A partnership between the Eastern Panhandle Conservation District and the West Virginia Rivers Coalition has assisted 22 homeowners in the Harpers Ferry area to address failing septic systems.
The now-completed project spent $7,500 from the West Virginia Department of Environmental Protection to provide free septic pumping for the homeowners to improve water quality of the Elks Run Watershed, a source of public water for the towns of Harpers Ferry and Bolivar.
Homeowners living in the housing neighborhoods of Engle Crossing, Gap View Village, Meadow Brook, Norwood, Stafford and Stonebrook had their septics cleaned for free, according to the coalition.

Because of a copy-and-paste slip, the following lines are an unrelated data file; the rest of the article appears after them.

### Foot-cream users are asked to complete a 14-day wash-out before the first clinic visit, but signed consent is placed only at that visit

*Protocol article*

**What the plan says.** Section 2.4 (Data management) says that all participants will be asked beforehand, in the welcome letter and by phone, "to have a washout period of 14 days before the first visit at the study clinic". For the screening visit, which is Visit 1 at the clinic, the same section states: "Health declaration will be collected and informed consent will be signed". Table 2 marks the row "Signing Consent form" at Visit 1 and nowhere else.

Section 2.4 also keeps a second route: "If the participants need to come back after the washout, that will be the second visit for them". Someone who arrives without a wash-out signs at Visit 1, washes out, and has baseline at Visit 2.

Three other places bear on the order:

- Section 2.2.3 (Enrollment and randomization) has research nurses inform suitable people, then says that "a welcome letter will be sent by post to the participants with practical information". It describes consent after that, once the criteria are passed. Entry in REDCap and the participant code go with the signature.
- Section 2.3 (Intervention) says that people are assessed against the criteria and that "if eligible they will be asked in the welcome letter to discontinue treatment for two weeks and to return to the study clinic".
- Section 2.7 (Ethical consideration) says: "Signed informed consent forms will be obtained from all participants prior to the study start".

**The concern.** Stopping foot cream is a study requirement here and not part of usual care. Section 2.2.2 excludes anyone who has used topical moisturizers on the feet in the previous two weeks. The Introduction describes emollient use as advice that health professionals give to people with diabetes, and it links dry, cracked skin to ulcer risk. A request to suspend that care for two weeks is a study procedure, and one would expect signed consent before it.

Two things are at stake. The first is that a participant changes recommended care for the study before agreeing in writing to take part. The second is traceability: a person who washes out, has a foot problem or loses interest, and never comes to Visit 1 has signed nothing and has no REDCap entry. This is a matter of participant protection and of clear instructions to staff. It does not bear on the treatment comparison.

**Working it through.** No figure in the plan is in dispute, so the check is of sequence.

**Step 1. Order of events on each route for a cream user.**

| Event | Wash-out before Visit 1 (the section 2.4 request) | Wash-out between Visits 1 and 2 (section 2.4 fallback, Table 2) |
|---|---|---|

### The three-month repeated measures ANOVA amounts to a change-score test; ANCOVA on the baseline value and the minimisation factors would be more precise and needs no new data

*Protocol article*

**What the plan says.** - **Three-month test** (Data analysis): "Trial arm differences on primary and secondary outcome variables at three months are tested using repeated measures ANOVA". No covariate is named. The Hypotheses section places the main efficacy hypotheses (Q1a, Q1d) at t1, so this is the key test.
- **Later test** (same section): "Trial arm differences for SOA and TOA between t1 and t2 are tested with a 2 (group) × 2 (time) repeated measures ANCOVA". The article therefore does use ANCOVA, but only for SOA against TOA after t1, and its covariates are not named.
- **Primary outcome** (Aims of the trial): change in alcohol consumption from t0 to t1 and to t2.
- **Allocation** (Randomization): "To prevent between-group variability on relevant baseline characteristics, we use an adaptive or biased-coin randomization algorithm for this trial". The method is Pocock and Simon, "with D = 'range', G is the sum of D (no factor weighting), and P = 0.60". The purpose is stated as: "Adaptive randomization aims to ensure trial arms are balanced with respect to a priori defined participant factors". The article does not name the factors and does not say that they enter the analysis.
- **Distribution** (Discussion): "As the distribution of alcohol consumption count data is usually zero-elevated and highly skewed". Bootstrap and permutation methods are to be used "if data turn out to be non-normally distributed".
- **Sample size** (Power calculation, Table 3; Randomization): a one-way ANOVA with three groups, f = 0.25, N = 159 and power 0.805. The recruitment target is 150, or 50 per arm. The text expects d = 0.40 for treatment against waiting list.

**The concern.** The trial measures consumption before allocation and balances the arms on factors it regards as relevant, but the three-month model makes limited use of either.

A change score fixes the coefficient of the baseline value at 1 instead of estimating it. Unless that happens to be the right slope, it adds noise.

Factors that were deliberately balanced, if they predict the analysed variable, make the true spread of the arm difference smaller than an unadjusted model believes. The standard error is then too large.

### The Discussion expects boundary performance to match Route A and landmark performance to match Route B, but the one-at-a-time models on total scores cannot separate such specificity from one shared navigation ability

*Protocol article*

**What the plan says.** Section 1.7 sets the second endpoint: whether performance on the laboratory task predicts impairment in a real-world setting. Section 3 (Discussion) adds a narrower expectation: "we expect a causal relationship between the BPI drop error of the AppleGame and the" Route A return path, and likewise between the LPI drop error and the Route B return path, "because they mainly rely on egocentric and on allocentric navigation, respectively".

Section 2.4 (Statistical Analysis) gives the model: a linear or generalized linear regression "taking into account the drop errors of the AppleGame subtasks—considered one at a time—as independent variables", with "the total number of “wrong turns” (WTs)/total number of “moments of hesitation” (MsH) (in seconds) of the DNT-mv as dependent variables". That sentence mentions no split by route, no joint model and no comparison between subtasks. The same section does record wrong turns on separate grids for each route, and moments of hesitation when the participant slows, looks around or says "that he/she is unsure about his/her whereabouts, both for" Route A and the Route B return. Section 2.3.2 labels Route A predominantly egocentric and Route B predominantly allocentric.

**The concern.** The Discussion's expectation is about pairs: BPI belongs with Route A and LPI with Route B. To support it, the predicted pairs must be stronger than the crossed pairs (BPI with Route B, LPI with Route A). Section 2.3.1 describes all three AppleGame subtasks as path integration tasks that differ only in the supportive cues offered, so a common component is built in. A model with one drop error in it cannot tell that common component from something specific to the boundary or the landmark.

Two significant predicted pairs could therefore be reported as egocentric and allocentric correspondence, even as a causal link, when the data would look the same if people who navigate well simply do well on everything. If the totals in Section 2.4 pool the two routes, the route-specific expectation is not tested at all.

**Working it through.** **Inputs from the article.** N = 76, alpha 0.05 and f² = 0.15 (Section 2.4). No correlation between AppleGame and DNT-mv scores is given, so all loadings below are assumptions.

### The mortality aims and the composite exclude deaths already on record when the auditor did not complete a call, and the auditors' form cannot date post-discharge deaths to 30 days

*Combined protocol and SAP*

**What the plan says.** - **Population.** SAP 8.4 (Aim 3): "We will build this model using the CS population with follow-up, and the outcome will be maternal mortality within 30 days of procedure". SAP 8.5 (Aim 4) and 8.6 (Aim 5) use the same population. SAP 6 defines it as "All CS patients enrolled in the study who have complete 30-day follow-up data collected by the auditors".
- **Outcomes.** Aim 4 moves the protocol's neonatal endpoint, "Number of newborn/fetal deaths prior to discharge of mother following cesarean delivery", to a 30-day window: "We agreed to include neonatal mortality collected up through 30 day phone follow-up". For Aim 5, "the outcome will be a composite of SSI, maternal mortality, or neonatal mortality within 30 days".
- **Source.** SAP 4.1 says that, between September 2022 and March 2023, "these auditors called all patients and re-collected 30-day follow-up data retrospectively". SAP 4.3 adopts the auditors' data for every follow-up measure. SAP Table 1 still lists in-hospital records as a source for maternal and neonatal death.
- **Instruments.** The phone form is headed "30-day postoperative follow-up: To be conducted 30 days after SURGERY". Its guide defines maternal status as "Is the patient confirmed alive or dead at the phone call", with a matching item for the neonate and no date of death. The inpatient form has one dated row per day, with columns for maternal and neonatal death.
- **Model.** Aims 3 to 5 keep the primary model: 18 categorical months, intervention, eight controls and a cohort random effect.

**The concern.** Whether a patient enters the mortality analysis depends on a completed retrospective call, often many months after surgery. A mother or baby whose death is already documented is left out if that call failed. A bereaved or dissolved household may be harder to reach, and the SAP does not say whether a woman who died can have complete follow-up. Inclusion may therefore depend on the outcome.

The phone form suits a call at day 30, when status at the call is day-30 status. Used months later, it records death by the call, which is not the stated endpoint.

Pumping the septic systems will help prevent fecal coliform bacteria from contaminating the watershed, according to West Virginia Rivers Coalition, a nonprofit group the working to improve the health of the state’s rivers and streams.
The Elks Run Watershed is currently “impaired” with fecal coliform pollution, according to the coalition.
The Eastern Panhandle Conservation District, a federally funded environmental conservation agency, assisted with the project.
For more information about other conservation programs, visit the West Virginia Rivers Coalition website at wvrivers.org.